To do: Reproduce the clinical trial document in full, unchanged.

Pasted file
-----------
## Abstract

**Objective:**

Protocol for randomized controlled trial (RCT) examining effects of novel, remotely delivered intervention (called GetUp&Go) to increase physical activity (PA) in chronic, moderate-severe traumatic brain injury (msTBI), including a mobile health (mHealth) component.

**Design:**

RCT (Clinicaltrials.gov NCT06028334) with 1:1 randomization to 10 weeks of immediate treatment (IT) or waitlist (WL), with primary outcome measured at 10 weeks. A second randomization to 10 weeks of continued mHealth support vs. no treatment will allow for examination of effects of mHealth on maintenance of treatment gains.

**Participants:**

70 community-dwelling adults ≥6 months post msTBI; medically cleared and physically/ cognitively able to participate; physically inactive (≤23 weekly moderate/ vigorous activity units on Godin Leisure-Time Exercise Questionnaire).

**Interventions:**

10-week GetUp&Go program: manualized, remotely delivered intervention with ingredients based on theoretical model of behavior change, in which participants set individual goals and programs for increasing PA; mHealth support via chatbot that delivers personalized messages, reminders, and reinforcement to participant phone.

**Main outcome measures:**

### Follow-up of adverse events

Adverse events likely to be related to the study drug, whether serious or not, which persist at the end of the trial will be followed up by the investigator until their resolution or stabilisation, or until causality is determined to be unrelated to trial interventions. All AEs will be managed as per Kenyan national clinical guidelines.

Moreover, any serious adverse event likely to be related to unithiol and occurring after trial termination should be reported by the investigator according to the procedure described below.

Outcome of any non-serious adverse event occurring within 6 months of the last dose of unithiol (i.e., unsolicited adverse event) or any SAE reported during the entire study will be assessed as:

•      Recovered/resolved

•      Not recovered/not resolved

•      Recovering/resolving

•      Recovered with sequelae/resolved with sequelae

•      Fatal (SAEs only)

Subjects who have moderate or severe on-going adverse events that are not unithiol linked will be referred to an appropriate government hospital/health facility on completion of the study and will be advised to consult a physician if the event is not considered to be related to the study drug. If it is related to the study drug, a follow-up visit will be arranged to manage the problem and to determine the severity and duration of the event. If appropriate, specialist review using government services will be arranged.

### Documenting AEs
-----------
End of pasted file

## Abstract

**Objective:**

Protocol for randomized controlled trial (RCT) examining effects of novel, remotely delivered intervention (called GetUp&Go) to increase physical activity (PA) in chronic, moderate-severe traumatic brain injury (msTBI), including a mobile health (mHealth) component.

**Design:**

RCT (Clinicaltrials.gov NCT06028334) with 1:1 randomization to 10 weeks of immediate treatment (IT) or waitlist (WL), with primary outcome measured at 10 weeks. A second randomization to 10 weeks of continued mHealth support vs. no treatment will allow for examination of effects of mHealth on maintenance of treatment gains.

**Participants:**

70 community-dwelling adults ≥6 months post msTBI; medically cleared and physically/ cognitively able to participate; physically inactive (≤23 weekly moderate/ vigorous activity units on Godin Leisure-Time Exercise Questionnaire).

**Interventions:**

10-week GetUp&Go program: manualized, remotely delivered intervention with ingredients based on theoretical model of behavior change, in which participants set individual goals and programs for increasing PA; mHealth support via chatbot that delivers personalized messages, reminders, and reinforcement to participant phone.

**Main outcome measures:**

### Follow-up of adverse events

Adverse events likely to be related to the study drug, whether serious or not, which persist at the end of the trial will be followed up by the investigator until their resolution or stabilisation, or until causality is determined to be unrelated to trial interventions. All AEs will be managed as per Kenyan national clinical guidelines.

Moreover, any serious adverse event likely to be related to unithiol and occurring after trial termination should be reported by the investigator according to the procedure described below.

Outcome of any non-serious adverse event occurring within 6 months of the last dose of unithiol (i.e., unsolicited adverse event) or any SAE reported during the entire study will be assessed as:

•      Recovered/resolved

•      Not recovered/not resolved

•      Recovering/resolving

•      Recovered with sequelae/resolved with sequelae

•      Fatal (SAEs only)

Subjects who have moderate or severe on-going adverse events that are not unithiol linked will be referred to an appropriate government hospital/health facility on completion of the study and will be advised to consult a physician if the event is not considered to be related to the study drug. If it is related to the study drug, a follow-up visit will be arranged to manage the problem and to determine the severity and duration of the event. If appropriate, specialist review using government services will be arranged.

### Documenting AEs